Nothing compares to the satisfaction of growing a garden. Whether your garden is made up of containers on a city fire escape, a few square feet in a suburban raised bed, or a quarter-acre of freshly tilled earth on a rural homestead, there is something undeniably fulfilling about growing your own food.
If you are a first time gardener, I have a few suggestions to get you started on the right foot. While each situation is unique, these tips will serve as a good starting point from which you can make adjustments based on your needs.
1. Grow what you eat.
Don’t go crazy growing a lot of things you aren’t familiar with. Get your feet wet with a few familiar vegetables and herbs that your family already enjoys. That doesn’t mean I am against trying new things, but when you are new at this, you should start with things you know you like. It will make the harvest that much sweeter.
2. Grow what costs the most to buy.
If you only take away one piece of advice from this article, let it be this one, especially if you are growing a garden in limited space. When you are selecting what to grow, start with the most expensive items first. Have you seen how much heirloom tomatoes cost? What about red or yellow peppers?
3. Start small.
Don’t bite off more than you can chew. The easiest way to get frustrated with a garden is to make it bigger than you can handle. That’s why I always recommend a simple 4’x4′ raised bed setup (or its equivalent) for the beginner garden. You can grow a lot of food in 16 square feet, but it is compact and easily maintained, keeping you from getting overwhelmed.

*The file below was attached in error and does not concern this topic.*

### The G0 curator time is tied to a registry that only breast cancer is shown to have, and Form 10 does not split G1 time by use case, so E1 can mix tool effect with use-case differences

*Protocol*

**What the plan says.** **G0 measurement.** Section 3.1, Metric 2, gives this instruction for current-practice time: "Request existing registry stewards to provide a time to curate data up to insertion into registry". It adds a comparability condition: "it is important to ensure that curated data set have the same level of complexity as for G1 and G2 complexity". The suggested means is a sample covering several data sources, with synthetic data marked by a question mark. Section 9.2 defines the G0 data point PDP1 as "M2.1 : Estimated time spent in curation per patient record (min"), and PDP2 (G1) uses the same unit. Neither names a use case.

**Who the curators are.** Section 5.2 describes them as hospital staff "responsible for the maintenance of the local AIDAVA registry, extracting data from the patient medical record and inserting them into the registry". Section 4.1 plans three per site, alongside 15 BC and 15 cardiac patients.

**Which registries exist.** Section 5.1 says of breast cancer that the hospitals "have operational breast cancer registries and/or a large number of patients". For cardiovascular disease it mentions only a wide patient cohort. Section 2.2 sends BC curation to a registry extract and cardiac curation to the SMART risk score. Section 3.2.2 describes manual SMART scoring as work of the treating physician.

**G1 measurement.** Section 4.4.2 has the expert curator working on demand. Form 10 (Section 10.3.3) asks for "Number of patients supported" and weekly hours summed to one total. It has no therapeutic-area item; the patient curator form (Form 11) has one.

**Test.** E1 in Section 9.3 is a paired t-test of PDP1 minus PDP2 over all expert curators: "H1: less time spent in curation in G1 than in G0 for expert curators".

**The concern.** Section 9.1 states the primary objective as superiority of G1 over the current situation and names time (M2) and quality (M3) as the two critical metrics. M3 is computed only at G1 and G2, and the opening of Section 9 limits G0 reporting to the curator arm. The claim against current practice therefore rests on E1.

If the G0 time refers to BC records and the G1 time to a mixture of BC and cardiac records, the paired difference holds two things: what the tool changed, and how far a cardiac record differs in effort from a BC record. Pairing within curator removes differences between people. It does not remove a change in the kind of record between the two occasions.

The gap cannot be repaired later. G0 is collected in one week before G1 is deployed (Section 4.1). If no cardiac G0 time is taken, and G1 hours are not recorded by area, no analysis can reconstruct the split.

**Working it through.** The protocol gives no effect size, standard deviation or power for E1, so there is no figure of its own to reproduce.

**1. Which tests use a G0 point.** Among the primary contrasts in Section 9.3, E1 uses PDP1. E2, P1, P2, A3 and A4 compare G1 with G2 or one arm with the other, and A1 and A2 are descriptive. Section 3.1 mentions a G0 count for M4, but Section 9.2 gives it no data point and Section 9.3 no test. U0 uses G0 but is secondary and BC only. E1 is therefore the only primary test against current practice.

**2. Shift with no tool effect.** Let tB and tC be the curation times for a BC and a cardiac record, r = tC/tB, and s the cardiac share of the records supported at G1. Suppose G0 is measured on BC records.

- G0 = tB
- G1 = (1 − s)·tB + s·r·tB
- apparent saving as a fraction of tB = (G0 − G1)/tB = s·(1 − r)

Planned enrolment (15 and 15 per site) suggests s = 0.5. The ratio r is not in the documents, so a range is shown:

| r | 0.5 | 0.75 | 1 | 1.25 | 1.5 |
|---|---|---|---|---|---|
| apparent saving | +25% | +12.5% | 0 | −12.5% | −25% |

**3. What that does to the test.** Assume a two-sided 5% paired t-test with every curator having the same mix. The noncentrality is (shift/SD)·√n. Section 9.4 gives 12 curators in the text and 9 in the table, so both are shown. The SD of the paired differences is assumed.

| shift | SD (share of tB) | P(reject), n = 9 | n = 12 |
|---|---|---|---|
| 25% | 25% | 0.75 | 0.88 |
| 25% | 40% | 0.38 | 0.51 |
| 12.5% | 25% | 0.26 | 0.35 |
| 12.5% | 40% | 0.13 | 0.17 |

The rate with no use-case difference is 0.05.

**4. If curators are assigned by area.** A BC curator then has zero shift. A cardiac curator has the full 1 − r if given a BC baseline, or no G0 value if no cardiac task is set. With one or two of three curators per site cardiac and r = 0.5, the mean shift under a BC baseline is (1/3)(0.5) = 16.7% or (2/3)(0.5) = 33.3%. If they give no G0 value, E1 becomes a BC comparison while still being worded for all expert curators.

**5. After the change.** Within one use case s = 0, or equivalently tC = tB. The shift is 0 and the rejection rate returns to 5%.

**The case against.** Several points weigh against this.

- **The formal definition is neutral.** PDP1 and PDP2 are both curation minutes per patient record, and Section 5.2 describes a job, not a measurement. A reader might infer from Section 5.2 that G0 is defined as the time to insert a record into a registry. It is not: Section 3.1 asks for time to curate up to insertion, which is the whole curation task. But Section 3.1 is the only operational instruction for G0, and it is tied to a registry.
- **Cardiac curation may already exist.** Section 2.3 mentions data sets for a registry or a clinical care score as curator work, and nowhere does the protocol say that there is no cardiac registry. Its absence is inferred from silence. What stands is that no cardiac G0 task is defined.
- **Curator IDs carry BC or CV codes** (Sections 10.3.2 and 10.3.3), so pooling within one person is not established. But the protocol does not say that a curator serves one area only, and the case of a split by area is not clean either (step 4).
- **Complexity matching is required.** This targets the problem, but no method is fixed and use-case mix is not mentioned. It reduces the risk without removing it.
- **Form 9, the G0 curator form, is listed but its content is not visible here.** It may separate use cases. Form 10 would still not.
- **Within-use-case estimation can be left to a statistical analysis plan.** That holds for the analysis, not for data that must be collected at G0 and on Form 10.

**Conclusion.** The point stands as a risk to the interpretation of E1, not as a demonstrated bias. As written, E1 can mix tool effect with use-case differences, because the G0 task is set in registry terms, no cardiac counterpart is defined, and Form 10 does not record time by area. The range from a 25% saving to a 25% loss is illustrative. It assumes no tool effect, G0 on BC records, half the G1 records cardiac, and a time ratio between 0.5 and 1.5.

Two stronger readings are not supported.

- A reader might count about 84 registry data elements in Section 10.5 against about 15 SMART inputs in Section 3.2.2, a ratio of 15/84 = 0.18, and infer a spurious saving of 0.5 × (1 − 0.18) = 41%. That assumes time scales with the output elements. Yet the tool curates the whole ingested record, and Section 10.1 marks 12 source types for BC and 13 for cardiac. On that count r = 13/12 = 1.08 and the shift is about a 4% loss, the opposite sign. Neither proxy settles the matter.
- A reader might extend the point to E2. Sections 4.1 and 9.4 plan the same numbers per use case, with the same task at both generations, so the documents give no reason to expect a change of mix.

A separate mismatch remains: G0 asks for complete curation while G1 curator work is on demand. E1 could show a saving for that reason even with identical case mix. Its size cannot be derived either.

4. Grow herbs.
If all you have ever experienced of herbs is the 5-year-old bottle of dried oregano in the back of the pantry, you owe it to yourself to grow a few herbs of your own this year. A great starter collection would include sweet basil, oregano, parsley and rosemary. Herbs are among the most trouble-free edibles you can grow, and they make a great complement to any dish.
5. Keep a garden journal.
Trust me, at the end of your first season as a gardener, you are going to want to be able to look back on what you did and how well it worked (or didn’t). A garden journal doesn’t need to be any more involved than a notebook where you keep a record of your garden. What did you plant and when? When did you get your first produce? Was it a dry season or a wet one? Did you have any pest issues? All of these little details may be important in your future as a gardener, so document everything!